So, here's an examination of the type of impact Owens had on the teams for which he played. I compiled this last year. Again, one wide receiver is not most responsible for wins and losses. But the idea still persists that Owens was such a bad teammate and such a locker room problem that he tore teams apart, and rather than further speculate, I'd rather just inject some facts into the conversation. So here you go.

San Francisco, 1993-95 (pre-T.O.): 34-14 (.708 win %), 4-2 postseason
San Francisco, 1996-2003 (with T.O.): 76-52 (.593 win %), 4-4 postseason
San Francisco, 2004-06 (post-T.O.): 13-35 (.271 win %), zero postseason appearances

Philadelphia, 2002-03 (pre-T.O.): 24-8 (.750 win %), 2-2 postseason
Philadelphia, 2004-05 (with T.O.): 19-13* (.594 win %*), 2-1 postseason
Philadelphia, 2006-07 (post-T.O.): 16-16 (.500 win %), 1-1 postseason

*Owens played just seven games in 2005, with the Eagles going 4-3 with him and 2-7 without him. In regular-season games in which T.O. played, the Eagles went 17-4, a winning percentage of .810.

Dallas, 2003-05 (pre-T.O.): 25-23 (.521 win %), 0-1 postseason
Dallas, 2006-08 (with T.O.): 31-17 (.646 win %), 0-2 postseason
Dallas, 2009-11 (post-T.O.): 25-23 (.521 win%), 1-1 postseason

Buffalo, 2008 (pre-T.O.): 7-9 (.438 win %)
Buffalo, 2009 (with T.O.): 6-10 (.375 win %)
Buffalo, 2010 (post-T.O.): 4-12 (.250 win %)

Cincinnati, 2009 (pre-T.O.): 10-6 (.625 win %)
Cincinnati, 2010 (with T.O.): 4-12 (.250 win %)
Cincinnati, 2011 (post-T.O.):  9-7 (.563 win %)

For a loser, T.O. sure did win a lot. And teams didn't exactly thrive after Owens left. (Cincinnati shouldn't count against him; Owens was arguably the best player on that 2010 team.)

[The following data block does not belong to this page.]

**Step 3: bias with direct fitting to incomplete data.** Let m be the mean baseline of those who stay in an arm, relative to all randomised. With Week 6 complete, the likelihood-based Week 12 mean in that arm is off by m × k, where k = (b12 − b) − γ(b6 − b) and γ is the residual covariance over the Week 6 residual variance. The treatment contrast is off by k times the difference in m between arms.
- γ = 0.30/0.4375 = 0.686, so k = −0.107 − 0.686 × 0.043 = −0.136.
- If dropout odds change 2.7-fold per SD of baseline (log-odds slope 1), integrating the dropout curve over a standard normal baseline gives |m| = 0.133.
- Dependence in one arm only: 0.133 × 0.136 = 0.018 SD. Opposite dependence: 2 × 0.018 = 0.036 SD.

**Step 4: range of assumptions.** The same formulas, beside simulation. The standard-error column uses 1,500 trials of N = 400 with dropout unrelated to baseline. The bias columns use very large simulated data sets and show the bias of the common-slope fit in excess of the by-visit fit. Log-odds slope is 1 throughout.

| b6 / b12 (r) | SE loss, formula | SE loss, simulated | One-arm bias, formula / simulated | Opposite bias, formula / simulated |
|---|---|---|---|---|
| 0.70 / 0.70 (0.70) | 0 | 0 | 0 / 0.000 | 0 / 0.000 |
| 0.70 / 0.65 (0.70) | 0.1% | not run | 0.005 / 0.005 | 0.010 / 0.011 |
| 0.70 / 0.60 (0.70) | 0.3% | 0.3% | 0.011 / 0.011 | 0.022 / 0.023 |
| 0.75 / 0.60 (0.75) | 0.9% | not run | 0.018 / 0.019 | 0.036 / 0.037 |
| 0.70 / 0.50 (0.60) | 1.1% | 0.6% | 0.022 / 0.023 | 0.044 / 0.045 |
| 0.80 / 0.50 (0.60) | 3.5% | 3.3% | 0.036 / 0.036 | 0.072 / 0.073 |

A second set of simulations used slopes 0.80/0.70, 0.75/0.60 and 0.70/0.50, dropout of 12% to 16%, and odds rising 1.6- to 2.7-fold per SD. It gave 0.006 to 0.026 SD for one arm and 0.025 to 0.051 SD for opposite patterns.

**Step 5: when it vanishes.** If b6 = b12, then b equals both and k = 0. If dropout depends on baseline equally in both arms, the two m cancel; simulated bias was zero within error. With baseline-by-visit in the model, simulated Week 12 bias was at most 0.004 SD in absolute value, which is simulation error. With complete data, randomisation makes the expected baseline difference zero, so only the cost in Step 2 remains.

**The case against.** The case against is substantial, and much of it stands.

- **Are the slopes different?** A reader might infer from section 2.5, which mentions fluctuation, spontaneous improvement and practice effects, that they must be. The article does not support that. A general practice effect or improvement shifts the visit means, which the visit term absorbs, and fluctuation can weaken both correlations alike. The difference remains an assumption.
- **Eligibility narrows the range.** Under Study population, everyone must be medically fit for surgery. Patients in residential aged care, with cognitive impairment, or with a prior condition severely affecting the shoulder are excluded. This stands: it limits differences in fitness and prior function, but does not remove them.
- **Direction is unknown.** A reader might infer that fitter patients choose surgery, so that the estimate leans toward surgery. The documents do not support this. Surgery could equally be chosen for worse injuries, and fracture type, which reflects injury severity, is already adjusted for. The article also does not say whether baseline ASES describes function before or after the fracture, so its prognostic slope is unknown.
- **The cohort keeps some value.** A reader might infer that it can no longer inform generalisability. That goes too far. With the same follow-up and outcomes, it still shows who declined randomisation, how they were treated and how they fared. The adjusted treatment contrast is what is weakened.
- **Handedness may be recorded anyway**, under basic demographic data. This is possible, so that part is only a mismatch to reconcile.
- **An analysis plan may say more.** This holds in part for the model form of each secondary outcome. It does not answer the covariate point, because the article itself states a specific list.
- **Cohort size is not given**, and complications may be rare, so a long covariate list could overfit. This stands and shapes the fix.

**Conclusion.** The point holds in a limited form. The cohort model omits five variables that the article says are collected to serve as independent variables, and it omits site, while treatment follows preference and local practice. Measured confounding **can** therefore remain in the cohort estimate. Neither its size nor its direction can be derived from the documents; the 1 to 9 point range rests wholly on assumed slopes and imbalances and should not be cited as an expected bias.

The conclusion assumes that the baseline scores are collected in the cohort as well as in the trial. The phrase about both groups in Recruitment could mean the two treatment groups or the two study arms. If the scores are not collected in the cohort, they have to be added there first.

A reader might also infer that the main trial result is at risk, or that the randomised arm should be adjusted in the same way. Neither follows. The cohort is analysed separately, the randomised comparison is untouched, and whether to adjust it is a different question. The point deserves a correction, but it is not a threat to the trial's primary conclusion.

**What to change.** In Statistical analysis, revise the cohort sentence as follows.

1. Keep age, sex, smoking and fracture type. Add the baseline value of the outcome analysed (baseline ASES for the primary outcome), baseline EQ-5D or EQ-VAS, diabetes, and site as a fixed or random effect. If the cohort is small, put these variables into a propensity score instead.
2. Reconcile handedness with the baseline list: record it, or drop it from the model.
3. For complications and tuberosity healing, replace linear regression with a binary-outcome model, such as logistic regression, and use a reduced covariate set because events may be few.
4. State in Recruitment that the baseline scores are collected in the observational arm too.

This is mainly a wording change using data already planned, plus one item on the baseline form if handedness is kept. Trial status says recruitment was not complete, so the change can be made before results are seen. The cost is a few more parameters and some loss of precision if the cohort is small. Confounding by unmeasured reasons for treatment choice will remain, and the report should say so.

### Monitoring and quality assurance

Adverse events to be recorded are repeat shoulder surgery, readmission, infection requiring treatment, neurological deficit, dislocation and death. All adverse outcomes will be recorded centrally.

It's almost as if ... he was an outstanding player ... one who topped 1,000 yards nine different times ... one who posted double-digit touchdown numbers eight times and led the league in TDs on three occasions ... one who averaged over 85 yards per game in six seasons and averaged over 100 yards per game twice.

It's almost as if he was an obvious Hall of Famer. While we don't know exactly what is said in the closed-door meeting of Hall of Fame voters, we do know what's being said publicly. (Full credit, earnestly, to Myers for at least providing his thoughtful explanation.)  And if dropped passes and a Super Bowl loss are the best they can come up with, it might be time to steal the gold jacket off Dan Marino's back. The Dolphins won two Super Bowls in the '70s without him but zero Super Bowls in the '80s and '90s with him. He threw just 32 touchdowns to 24 interceptions while going 8-10 in his postseason career. He posted a 66.9 passer rating in his lone Super Bowl appearance, and he even led the league in interceptions in 1989.

Yet Marino was a first-ballot Hall of Famer.

Weird, huh?

And wait, Jim Kelly was a first-ballot Hall of Famer, too. He led the league in interceptions in 1992 and averaged 16 interceptions per year! In the playoffs, he threw 21 touchdowns and 28 interceptions and had a losing record. In four Super Bowls, he threw two total touchdowns and seven interceptions.

We could play this game all day. If you really don't want someone in the Hall of Fame, you could nitpick your way into a justification. You could cite top-four finishes in drops or you could cite a postseason record over a two-week span.

But if you want to appear to be a group of mature adults, and if you want to shed the label of being a vindictive bunch, then you just go ahead and vote in the man with the second-most receiving yards and third-most receiving touchdowns in the history of football. It's not that complicated.

And the best part of voting Terrell Owens into the Hall of Fame next year? We can all stop talking about Terrell Owens and the Hall of Fame.

You can email Michael Hurley or find him on Twitter @michaelFhurley.